Increasing and repeated number of rapes and murders are the result of the abject failure of the government to take proper action against such unacceptable acts. Lack of proper protection from the state and unregulated laws are the major reasons for the frequent occurring of rape and murder in the recent times. Instead of decrepit laws and hollow promises, it is high time that the government need to have revised policies/laws against rape and take meaningful actions to combat any form of sexual assaults. Further strong investments and arrangements needs to be made to strengthen the security system at all times so that no girl or woman feel unsafe to walk around freely at any time of the day.
The police force should have strong mechanism to register complaints about rape and other sexual assault without a fail. State should strengthen its capacity to provide necessary emotional as well legal support to the victims and their family members so that perpetrator be prosecuted on time. Providing protection and complete security to the victim and their family members is another important aspect to look upon.
With the growing rape cases, public voices have become louder asking for rape convicts to be given death sentence looking at the gravity of the crime and the harm the victim has suffered. Mainly youth demonstrations have been taking place around the country time and again urging government to introduce stringent laws and punishments against rape perpetrators. International and civil society organizations have been upholding the concept of zero-tolerance to sexual harassment which has proved to an important effort for the fight against rape. With the efforts, a certain environment has been created for open dialogues for the women to speak up for their human rights and to raise their voice against rape culture. Lawmakers in the parliament, especially the women lawmakers have been lobbying for tougher punishments for the rape convicts. Constitution of Nepal 2015, doesn't include law for death penalty in any circumstances, hence the lawmakers are even looking for making some amendments in the law so that in some exceptional cases, death penalty should occur.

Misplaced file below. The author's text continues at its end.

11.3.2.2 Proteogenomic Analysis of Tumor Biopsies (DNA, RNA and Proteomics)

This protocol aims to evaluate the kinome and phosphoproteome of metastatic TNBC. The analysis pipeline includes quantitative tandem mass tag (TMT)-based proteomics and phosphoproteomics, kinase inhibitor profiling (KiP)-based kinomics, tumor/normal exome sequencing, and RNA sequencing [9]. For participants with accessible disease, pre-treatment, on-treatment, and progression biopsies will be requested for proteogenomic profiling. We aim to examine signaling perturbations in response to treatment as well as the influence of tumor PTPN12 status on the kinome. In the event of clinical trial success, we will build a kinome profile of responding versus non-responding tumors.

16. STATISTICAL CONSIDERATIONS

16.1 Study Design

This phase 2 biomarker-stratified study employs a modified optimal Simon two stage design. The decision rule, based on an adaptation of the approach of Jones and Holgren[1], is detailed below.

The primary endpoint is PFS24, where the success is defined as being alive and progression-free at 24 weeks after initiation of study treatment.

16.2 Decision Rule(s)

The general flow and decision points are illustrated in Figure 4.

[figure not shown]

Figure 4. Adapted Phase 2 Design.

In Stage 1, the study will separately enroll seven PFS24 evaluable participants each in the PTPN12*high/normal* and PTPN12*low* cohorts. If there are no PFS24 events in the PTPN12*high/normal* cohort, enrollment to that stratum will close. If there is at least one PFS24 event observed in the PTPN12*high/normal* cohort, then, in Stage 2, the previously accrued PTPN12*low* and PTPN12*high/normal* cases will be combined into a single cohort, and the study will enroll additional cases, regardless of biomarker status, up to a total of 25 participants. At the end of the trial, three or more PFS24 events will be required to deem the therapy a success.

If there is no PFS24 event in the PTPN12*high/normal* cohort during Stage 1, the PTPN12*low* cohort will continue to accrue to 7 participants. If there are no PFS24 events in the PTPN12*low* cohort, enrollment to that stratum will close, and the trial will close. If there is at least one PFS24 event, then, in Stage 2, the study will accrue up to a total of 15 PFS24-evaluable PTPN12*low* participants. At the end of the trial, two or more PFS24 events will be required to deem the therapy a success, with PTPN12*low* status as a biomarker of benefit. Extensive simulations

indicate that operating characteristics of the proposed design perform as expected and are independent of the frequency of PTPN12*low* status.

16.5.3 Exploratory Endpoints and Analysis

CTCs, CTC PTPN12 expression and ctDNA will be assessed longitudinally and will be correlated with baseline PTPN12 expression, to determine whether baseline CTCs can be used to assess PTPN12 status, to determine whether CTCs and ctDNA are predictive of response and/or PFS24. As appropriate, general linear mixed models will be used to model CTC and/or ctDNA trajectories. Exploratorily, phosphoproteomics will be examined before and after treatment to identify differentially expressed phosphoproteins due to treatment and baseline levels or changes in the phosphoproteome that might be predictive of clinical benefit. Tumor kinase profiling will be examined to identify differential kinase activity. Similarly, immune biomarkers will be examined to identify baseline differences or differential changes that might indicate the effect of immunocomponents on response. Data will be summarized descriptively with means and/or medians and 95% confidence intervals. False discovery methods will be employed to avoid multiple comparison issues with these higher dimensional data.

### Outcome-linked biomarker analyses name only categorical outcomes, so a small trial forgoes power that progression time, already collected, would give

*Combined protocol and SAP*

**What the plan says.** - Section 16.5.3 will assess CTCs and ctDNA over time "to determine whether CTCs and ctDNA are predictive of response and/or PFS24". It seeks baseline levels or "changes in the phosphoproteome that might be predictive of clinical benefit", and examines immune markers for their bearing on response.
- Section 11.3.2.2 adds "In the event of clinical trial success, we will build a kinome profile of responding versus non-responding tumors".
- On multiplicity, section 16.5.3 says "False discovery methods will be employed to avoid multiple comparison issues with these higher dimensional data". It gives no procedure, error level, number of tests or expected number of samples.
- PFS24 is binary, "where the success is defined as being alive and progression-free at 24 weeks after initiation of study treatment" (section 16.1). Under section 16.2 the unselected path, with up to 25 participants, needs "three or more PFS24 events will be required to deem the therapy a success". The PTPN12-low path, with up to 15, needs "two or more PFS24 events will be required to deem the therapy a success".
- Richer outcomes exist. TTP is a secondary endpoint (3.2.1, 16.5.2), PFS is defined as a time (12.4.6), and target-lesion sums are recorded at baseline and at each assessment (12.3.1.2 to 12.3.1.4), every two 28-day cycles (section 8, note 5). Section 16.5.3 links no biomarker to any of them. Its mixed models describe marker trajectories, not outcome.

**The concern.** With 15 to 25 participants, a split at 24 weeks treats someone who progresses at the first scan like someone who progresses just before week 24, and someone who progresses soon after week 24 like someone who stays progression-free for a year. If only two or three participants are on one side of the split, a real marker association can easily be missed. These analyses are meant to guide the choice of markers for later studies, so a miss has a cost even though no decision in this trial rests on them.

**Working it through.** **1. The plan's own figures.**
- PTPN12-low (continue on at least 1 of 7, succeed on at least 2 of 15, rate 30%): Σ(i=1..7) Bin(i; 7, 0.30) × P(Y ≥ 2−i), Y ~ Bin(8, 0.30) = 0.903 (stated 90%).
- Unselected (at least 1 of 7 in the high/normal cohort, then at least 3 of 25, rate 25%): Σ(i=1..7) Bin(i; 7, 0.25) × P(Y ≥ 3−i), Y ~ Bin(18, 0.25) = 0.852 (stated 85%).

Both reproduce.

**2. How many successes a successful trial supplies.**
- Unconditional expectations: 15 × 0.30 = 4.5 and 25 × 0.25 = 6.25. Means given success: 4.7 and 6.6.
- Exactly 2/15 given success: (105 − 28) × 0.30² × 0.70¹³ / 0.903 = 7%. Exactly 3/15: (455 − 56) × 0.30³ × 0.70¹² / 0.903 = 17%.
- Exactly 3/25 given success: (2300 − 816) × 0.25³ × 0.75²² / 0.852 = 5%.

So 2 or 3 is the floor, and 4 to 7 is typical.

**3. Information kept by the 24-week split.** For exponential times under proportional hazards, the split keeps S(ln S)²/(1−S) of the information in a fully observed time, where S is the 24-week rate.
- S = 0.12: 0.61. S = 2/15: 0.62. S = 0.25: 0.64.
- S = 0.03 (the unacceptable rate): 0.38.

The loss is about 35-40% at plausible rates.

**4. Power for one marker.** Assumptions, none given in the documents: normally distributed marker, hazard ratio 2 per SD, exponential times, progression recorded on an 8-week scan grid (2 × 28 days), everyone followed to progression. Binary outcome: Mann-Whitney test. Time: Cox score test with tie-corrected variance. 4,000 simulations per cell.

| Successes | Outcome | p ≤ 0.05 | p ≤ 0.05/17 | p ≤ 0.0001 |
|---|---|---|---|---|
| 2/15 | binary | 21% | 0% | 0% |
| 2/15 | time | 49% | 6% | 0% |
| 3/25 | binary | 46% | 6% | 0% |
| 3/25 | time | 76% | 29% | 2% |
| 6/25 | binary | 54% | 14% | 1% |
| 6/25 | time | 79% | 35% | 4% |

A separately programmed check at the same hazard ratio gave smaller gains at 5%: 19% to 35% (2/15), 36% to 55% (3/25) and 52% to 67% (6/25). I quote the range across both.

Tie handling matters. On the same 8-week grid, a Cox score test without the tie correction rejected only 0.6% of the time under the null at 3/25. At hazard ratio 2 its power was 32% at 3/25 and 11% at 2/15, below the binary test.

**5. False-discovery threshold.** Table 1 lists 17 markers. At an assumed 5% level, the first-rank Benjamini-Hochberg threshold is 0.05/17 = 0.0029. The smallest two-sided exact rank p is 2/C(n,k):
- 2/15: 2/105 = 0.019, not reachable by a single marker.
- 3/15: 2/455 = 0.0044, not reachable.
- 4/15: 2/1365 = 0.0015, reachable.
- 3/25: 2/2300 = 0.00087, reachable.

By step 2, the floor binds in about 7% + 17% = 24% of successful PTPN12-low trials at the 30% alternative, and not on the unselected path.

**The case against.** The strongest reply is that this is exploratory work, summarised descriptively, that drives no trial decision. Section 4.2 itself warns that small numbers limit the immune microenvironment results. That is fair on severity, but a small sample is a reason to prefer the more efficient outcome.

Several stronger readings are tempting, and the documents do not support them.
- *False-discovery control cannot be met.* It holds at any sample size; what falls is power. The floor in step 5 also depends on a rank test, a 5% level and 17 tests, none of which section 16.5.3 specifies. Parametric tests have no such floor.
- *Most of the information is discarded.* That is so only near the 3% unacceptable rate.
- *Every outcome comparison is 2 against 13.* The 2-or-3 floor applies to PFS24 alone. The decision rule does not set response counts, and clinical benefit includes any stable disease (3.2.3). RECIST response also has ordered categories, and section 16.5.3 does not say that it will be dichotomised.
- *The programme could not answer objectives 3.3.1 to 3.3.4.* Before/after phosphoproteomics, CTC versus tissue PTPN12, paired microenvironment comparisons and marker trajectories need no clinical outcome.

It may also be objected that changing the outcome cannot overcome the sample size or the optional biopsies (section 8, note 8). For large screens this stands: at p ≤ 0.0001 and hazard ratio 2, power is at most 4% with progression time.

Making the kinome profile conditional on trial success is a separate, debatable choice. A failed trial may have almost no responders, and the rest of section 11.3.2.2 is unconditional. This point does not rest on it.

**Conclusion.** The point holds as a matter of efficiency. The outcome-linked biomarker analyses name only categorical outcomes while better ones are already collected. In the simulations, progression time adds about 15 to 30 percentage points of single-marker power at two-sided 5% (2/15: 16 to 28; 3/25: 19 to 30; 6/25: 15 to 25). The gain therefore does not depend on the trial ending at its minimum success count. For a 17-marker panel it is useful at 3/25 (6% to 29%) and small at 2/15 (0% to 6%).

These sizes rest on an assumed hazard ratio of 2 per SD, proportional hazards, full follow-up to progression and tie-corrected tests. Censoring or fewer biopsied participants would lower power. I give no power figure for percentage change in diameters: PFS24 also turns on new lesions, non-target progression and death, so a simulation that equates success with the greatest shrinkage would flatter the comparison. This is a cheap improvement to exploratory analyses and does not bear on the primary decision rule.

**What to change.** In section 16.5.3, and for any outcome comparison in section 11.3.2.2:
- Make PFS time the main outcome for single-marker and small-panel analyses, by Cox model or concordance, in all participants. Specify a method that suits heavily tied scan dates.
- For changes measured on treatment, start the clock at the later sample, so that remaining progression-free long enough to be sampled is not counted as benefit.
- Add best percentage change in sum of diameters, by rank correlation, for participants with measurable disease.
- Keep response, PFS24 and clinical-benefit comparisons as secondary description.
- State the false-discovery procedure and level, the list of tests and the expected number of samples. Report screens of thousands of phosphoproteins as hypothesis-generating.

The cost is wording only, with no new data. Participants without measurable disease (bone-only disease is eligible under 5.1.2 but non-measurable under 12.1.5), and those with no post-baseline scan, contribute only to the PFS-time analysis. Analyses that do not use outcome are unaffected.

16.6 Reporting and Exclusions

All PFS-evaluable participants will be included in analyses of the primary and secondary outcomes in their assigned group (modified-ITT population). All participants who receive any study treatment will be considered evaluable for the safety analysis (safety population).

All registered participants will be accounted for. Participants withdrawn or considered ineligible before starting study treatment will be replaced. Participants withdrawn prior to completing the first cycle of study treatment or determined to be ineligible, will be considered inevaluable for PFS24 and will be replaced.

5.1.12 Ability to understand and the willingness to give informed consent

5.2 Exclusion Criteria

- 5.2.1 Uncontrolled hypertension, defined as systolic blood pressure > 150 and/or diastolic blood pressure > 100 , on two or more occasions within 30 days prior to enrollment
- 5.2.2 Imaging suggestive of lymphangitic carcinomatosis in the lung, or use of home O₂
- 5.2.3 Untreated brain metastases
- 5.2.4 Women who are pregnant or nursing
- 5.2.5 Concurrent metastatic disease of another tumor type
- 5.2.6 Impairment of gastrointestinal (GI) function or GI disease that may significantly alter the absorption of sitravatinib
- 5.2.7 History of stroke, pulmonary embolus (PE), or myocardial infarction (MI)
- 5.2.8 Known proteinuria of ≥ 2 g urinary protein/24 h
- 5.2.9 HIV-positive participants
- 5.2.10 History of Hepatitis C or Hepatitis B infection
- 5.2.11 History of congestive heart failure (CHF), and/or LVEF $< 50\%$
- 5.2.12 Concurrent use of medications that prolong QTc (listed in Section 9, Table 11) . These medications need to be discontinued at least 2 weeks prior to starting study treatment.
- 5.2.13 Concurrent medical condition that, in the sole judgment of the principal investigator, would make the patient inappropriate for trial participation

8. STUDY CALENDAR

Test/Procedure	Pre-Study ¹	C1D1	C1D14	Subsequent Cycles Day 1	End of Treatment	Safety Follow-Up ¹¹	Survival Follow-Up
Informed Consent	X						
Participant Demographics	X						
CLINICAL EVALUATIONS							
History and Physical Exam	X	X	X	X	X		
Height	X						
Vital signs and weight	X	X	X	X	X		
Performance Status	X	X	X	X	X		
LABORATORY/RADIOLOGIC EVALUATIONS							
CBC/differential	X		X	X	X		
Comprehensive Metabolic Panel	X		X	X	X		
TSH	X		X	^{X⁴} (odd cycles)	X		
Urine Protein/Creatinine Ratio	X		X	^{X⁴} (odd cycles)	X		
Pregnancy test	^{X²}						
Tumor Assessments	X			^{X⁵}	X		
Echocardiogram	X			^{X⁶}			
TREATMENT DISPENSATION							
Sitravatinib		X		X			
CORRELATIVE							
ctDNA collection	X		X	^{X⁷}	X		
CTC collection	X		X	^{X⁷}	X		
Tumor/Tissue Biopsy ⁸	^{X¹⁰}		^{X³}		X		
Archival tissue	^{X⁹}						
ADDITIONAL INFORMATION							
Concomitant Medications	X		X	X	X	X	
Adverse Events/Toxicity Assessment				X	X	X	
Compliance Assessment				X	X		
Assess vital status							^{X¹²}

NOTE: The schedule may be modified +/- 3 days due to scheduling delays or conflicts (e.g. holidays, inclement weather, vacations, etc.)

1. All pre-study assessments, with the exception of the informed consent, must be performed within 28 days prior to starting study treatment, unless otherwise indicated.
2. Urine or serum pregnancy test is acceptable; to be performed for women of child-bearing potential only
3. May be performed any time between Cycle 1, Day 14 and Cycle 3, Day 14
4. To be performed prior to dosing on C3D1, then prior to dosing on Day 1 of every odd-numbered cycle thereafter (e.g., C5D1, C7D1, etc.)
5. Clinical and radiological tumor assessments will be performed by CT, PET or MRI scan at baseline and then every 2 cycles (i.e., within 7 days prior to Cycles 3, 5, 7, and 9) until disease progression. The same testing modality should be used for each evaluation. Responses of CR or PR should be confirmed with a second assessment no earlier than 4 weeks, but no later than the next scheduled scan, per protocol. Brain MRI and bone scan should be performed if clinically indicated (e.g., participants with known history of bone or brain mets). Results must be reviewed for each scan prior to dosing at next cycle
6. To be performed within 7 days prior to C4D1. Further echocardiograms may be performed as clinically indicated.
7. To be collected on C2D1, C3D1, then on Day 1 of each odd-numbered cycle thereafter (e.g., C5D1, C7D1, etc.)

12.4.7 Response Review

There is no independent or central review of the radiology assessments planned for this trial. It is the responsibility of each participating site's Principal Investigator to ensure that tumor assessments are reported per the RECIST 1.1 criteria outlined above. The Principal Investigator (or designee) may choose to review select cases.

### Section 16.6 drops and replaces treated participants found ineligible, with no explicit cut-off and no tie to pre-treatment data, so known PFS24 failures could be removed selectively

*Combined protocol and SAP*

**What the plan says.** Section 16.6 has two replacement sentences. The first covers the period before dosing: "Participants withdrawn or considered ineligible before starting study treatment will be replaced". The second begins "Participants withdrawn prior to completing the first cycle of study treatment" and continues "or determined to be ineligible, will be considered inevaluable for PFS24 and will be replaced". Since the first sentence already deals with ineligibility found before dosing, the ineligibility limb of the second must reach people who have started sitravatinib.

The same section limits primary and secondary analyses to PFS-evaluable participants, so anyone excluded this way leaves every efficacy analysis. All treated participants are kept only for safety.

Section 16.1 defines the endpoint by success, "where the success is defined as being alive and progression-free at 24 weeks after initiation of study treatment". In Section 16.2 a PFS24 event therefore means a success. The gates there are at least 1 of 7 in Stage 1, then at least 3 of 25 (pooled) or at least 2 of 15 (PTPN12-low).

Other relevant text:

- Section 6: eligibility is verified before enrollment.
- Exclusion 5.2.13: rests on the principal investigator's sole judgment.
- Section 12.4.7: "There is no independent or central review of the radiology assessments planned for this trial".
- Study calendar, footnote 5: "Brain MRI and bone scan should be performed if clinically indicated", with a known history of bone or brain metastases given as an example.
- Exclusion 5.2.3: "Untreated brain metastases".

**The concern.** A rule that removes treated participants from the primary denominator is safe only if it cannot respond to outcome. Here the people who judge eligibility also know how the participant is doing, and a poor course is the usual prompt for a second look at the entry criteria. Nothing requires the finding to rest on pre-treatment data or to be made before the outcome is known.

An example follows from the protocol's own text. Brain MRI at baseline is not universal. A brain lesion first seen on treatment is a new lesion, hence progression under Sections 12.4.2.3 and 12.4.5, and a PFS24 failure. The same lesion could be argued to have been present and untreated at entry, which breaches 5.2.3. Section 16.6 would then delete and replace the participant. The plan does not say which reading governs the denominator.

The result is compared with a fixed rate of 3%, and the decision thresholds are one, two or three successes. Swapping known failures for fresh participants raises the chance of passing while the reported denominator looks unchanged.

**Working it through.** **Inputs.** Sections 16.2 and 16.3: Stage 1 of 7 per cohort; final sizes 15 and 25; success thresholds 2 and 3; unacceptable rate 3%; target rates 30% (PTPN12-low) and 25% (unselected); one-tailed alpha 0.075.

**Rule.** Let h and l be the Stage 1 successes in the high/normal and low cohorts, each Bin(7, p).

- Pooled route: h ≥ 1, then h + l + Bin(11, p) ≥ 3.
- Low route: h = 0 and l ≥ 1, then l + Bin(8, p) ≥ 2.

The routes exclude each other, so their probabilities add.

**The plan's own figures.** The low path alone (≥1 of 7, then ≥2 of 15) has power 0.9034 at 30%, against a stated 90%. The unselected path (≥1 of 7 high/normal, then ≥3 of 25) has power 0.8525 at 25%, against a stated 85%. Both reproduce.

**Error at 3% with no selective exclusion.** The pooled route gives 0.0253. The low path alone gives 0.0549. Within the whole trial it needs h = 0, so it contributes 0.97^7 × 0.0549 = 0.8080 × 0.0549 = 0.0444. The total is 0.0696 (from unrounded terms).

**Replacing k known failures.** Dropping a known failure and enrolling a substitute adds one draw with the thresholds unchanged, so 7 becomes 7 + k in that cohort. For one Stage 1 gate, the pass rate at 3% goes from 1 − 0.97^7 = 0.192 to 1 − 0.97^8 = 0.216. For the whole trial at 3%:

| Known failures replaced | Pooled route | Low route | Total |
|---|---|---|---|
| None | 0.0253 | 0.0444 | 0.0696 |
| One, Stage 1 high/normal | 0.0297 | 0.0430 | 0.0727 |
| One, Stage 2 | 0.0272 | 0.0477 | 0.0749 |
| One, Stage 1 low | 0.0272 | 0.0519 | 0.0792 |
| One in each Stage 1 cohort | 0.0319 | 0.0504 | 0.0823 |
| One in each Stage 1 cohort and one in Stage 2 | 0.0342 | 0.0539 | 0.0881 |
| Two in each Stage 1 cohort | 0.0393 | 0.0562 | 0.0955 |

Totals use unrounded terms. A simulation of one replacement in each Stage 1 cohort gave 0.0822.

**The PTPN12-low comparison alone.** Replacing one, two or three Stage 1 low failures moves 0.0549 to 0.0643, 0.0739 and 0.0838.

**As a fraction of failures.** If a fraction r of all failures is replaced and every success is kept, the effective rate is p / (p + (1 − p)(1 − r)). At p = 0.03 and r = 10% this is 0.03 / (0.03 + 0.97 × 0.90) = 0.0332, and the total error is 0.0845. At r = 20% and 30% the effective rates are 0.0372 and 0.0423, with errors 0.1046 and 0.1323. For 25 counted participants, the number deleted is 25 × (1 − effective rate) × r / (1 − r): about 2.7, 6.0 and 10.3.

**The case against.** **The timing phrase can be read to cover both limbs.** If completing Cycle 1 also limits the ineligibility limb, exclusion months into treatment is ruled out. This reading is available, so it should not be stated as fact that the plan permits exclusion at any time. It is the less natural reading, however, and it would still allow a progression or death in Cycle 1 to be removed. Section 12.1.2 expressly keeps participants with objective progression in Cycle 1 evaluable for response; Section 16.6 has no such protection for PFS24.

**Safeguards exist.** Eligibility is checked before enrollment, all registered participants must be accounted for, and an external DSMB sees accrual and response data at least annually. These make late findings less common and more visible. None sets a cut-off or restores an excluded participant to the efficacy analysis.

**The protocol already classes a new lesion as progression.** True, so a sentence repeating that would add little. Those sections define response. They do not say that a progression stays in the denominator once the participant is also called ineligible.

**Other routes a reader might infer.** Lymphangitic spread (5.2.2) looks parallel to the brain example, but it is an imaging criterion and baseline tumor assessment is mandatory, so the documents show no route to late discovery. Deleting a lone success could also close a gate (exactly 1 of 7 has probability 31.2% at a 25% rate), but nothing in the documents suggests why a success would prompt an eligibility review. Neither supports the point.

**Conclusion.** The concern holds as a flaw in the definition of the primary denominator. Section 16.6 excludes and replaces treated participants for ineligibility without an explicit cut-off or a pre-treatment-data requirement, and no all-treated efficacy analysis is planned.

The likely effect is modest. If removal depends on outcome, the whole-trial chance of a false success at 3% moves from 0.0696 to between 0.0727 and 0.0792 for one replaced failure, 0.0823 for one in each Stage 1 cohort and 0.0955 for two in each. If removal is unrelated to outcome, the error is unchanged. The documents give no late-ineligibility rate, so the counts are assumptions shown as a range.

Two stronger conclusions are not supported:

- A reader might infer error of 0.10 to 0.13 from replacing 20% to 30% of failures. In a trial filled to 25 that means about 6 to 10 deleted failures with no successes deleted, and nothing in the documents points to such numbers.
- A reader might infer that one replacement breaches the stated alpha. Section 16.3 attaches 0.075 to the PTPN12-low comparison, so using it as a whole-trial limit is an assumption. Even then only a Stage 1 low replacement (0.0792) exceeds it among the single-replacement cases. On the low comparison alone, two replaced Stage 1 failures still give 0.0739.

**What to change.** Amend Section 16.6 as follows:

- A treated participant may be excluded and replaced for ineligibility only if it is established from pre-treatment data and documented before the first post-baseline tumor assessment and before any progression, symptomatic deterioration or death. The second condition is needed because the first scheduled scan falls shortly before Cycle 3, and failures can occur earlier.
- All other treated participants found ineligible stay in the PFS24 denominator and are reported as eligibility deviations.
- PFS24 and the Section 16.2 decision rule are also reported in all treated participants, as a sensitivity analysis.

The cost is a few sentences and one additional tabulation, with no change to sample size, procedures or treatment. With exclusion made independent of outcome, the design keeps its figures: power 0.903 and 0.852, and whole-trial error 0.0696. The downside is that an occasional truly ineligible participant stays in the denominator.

Increasing efforts are going on from various bodies to fight against rape in Nepal. It is believed by all that justice be given impartially to all and the offender doesn't get away from the punishment easily. For this each one of us has a role to play and all of the citizens need to be active bystanders and intervene whenever any sort of non-consensual behaviour is witnessed within the family or in the society. Furthermore, redefining masculinity through feminist principles is a need of an hour which should always be on the back of the head of everyone. Objectification of women and using derogatory languages against the sexual survivors should be stopped. Media being the fourth largest body has also got a significant role to play. Media needs to disseminate information and news with regard to sexual violence and rape sensitively, without sensationalizing the incident. Bringing change is imperative and it starts with each one of us, hence everyone should educate ourselves, speak up for ourselves as well as for the ones who are voiceless, take actions against unethical behaviours and urge others to take actions as well, only then we can win the fight against rape and rape culture in our society and country as a whole.
The author holds a Master of Science degree in Gender and Development Studies from the Asian Institute of Technology (AIT), Thailand.